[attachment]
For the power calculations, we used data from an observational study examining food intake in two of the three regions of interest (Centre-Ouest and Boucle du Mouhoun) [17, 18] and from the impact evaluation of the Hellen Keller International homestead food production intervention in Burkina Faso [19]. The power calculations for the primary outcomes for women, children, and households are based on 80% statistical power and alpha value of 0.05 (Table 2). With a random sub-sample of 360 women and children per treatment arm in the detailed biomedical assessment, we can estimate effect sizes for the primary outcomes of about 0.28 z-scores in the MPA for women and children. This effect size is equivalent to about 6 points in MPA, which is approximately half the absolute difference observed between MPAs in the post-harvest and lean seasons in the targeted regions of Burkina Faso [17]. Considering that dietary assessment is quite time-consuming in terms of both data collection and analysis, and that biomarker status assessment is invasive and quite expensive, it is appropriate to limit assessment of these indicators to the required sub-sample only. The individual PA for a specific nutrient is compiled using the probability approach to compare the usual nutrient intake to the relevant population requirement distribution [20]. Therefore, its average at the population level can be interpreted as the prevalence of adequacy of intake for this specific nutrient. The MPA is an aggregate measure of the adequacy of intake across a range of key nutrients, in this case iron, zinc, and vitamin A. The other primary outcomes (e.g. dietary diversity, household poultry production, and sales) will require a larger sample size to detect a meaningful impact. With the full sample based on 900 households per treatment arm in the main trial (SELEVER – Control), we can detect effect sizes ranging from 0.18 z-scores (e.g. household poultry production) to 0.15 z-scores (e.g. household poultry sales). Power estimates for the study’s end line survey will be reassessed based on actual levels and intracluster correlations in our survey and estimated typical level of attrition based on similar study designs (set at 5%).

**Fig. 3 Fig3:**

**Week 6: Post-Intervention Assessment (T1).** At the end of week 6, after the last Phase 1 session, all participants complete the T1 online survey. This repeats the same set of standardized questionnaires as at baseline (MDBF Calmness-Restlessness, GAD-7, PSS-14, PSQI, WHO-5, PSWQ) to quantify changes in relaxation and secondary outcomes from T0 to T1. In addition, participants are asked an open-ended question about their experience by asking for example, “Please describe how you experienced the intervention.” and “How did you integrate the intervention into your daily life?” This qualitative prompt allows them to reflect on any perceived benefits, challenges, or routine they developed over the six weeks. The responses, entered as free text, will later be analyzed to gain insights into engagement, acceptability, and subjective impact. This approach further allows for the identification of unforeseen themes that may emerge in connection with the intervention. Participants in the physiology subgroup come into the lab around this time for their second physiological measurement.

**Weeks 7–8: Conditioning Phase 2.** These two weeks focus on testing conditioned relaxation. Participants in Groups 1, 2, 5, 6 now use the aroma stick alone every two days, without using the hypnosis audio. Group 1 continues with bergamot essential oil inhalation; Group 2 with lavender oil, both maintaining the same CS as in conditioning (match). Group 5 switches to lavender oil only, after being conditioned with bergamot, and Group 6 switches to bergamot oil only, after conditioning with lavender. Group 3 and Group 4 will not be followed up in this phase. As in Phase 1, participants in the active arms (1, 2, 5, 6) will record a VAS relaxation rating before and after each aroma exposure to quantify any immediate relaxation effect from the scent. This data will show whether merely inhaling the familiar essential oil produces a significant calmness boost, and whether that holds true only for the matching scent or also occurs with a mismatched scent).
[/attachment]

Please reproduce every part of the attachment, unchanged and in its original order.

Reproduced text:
For the power calculations, we used data from an observational study examining food intake in two of the three regions of interest (Centre-Ouest and Boucle du Mouhoun) [17, 18] and from the impact evaluation of the Hellen Keller International homestead food production intervention in Burkina Faso [19]. The power calculations for the primary outcomes for women, children, and households are based on 80% statistical power and alpha value of 0.05 (Table 2). With a random sub-sample of 360 women and children per treatment arm in the detailed biomedical assessment, we can estimate effect sizes for the primary outcomes of about 0.28 z-scores in the MPA for women and children. This effect size is equivalent to about 6 points in MPA, which is approximately half the absolute difference observed between MPAs in the post-harvest and lean seasons in the targeted regions of Burkina Faso [17]. Considering that dietary assessment is quite time-consuming in terms of both data collection and analysis, and that biomarker status assessment is invasive and quite expensive, it is appropriate to limit assessment of these indicators to the required sub-sample only. The individual PA for a specific nutrient is compiled using the probability approach to compare the usual nutrient intake to the relevant population requirement distribution [20]. Therefore, its average at the population level can be interpreted as the prevalence of adequacy of intake for this specific nutrient. The MPA is an aggregate measure of the adequacy of intake across a range of key nutrients, in this case iron, zinc, and vitamin A. The other primary outcomes (e.g. dietary diversity, household poultry production, and sales) will require a larger sample size to detect a meaningful impact. With the full sample based on 900 households per treatment arm in the main trial (SELEVER – Control), we can detect effect sizes ranging from 0.18 z-scores (e.g. household poultry production) to 0.15 z-scores (e.g. household poultry sales). Power estimates for the study’s end line survey will be reassessed based on actual levels and intracluster correlations in our survey and estimated typical level of attrition based on similar study designs (set at 5%).

**Fig. 3 Fig3:**

**Week 6: Post-Intervention Assessment (T1).** At the end of week 6, after the last Phase 1 session, all participants complete the T1 online survey. This repeats the same set of standardized questionnaires as at baseline (MDBF Calmness-Restlessness, GAD-7, PSS-14, PSQI, WHO-5, PSWQ) to quantify changes in relaxation and secondary outcomes from T0 to T1. In addition, participants are asked an open-ended question about their experience by asking for example, “Please describe how you experienced the intervention.” and “How did you integrate the intervention into your daily life?” This qualitative prompt allows them to reflect on any perceived benefits, challenges, or routine they developed over the six weeks. The responses, entered as free text, will later be analyzed to gain insights into engagement, acceptability, and subjective impact. This approach further allows for the identification of unforeseen themes that may emerge in connection with the intervention. Participants in the physiology subgroup come into the lab around this time for their second physiological measurement.

**Weeks 7–8: Conditioning Phase 2.** These two weeks focus on testing conditioned relaxation. Participants in Groups 1, 2, 5, 6 now use the aroma stick alone every two days, without using the hypnosis audio. Group 1 continues with bergamot essential oil inhalation; Group 2 with lavender oil, both maintaining the same CS as in conditioning (match). Group 5 switches to lavender oil only, after being conditioned with bergamot, and Group 6 switches to bergamot oil only, after conditioning with lavender. Group 3 and Group 4 will not be followed up in this phase. As in Phase 1, participants in the active arms (1, 2, 5, 6) will record a VAS relaxation rating before and after each aroma exposure to quantify any immediate relaxation effect from the scent. This data will show whether merely inhaling the familiar essential oil produces a significant calmness boost, and whether that holds true only for the matching scent or also occurs with a mismatched scent).